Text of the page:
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Day 286-291, 23-28 April 2009: Baja California Sur, pt1: Across Baja, records, annoyances & Oases

Better late than never...Finally, we have time to sit down and write some more trip reports… As the sign on the right says: better late than never, right? 🙂

We have been enjoying Mexico a lot, we will try to get you updated on this wonderful country, filled with friendly people.

So what happened? The last report ended just above the 28th Parallel, which separates Baja California Norte from BC Sur (South). Different name, still a desert 🙂

We stayed 2 nights in a roadside motel, as Ivana was not feeling much better. Coincidentally, we started to hear the first stories about some strange flu that was spreading in the mainland, just after we had booked flights for our mums, who are coming to visit us in East Mexico, the end of June. Maybe that is why the hotel staff looked so suspiciously at Ivana? And why was the biggest Mexican flag we had ever seen suddenly gone from the state-crossing? It was time to move on and for once (!) the fabled Baja wind was in our back:

26 April 2009: 28th Parallel – San Ignacio, 159,25km!

Oasis San IgnacioYes! We beat our previous distance record and by a large margin, 40km more! After a quick stop in Guerrero Negro, we zoomed through the boring desert. We were too late for the famous whale season, so we had to make do with a cheeky coyote instead. A quick lunch in a most depressing dust-covered town called Vizcaino and then back on the pedals.

‘Come on Ivana, we still have 50km to go!’

‘But I thought you said we would do 100 today?’

‘Nope, I said 140!’. Lost in translation again, and a soft grumble was my reward.

It turned out that our map had an unmarked section (distance-wise), so that is why we found ourselves still on the bike after 130km. We decided we might as well enjoy the wind and continue to San Ignacio, a well-known oasis in the middle of the desert.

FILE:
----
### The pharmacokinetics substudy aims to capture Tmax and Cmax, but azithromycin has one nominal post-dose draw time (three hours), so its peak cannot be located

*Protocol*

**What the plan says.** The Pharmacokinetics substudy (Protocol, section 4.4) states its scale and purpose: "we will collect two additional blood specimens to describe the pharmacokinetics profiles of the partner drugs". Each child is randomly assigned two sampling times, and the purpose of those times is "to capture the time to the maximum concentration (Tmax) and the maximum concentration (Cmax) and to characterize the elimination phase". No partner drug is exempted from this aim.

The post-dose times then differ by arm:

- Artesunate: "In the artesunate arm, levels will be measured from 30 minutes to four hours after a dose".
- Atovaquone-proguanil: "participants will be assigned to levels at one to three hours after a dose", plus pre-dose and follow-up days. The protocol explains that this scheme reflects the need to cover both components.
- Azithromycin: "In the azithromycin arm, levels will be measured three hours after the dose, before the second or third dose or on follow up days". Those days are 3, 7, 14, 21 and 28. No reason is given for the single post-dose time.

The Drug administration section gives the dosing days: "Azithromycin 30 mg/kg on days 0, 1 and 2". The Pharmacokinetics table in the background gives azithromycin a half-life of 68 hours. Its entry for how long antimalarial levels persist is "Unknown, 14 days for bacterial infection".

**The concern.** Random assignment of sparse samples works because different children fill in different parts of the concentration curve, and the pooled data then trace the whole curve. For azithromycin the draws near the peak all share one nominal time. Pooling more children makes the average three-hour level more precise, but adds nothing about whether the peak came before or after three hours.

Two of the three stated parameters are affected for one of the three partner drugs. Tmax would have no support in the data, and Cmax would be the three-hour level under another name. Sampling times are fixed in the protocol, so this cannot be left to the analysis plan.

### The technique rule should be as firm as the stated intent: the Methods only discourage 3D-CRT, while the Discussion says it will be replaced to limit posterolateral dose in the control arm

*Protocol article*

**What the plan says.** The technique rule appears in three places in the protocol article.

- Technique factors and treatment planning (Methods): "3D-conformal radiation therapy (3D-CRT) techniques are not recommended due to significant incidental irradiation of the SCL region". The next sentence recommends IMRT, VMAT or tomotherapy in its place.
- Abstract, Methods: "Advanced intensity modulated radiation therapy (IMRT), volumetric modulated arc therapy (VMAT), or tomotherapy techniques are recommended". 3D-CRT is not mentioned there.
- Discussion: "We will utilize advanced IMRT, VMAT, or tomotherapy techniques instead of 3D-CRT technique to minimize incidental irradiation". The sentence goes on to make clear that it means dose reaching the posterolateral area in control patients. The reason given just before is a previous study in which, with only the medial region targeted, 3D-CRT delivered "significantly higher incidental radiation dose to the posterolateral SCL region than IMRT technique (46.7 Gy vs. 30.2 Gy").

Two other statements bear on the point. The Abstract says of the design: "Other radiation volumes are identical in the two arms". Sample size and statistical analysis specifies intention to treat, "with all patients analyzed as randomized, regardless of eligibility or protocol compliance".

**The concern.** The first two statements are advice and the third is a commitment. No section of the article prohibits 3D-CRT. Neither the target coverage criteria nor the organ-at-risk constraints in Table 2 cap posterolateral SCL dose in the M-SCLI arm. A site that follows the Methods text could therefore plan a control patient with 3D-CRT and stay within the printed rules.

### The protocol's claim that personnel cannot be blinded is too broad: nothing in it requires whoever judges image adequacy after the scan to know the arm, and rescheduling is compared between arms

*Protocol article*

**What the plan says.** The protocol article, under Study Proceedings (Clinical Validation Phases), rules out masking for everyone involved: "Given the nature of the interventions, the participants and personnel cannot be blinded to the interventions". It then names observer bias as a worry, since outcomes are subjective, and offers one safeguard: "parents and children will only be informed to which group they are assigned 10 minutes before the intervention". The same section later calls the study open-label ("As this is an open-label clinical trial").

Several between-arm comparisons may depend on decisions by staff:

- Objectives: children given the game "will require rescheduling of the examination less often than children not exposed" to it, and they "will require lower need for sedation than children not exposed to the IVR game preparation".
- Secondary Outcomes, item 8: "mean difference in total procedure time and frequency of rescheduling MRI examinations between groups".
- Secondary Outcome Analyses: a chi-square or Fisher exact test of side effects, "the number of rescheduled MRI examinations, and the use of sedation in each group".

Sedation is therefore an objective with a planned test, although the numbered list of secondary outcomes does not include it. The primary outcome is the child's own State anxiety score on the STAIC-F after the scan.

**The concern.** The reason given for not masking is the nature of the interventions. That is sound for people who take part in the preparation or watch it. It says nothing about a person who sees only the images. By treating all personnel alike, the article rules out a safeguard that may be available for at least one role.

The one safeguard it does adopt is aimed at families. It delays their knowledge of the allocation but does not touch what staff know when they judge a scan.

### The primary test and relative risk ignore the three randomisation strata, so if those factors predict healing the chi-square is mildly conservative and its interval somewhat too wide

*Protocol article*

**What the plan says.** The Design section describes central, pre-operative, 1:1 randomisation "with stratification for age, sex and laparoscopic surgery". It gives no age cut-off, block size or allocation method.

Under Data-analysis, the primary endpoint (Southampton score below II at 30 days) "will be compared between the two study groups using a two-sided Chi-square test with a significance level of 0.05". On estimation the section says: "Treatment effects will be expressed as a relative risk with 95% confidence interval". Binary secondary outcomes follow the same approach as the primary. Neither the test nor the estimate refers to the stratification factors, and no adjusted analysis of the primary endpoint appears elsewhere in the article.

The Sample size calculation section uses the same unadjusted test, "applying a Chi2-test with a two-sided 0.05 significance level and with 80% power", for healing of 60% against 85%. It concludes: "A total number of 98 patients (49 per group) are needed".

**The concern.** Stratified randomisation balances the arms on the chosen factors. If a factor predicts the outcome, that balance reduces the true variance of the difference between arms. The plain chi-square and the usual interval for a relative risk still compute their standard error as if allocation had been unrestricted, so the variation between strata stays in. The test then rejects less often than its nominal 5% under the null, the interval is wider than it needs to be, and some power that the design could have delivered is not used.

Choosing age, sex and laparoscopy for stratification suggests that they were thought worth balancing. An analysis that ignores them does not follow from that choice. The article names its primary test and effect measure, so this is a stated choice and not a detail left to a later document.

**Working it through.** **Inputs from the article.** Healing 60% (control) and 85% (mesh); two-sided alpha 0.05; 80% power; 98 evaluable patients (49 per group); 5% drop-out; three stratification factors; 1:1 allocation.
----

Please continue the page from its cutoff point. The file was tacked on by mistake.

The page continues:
San Ignacio squareUs in San IgnacioWe made it just before dark and marvelled at the strange sight of fresh water (the first non-sea water we say since leaving Ensenada) and palm trees. After a quick tour around the charming plaza and an inventory of too expensive hotels and campsites, we made our camp on on a deserted property nearby only used for alcohol-consumption by some friendly locals.

The next morning we found the place that our fellow biketravellers had been writing about: Casa Leree, a small and homely B&B near the plaza. Owner Jane, who is working on chronicling a photographic history of San Ignacio, offered us to stay for a few hours so we could work a bit using her Wifi, and even gave us some snacks for the road.

San Ignacio mission Ivana, San Ignacio

25 April 2009: San Ignacio – Santa Rosalia, 81km, 830m up, 888m down

The next day was one of those annoying days. Annoying because we had to start with a steep uphill, forcing us to push our bikes in the first kilometers. It seemed to improve a bit with some nice downhills, but then it got very annoying using a gazillion ‘vado’s, small ‘rollercoasters’. Up. And. Down. Rinse and repeat.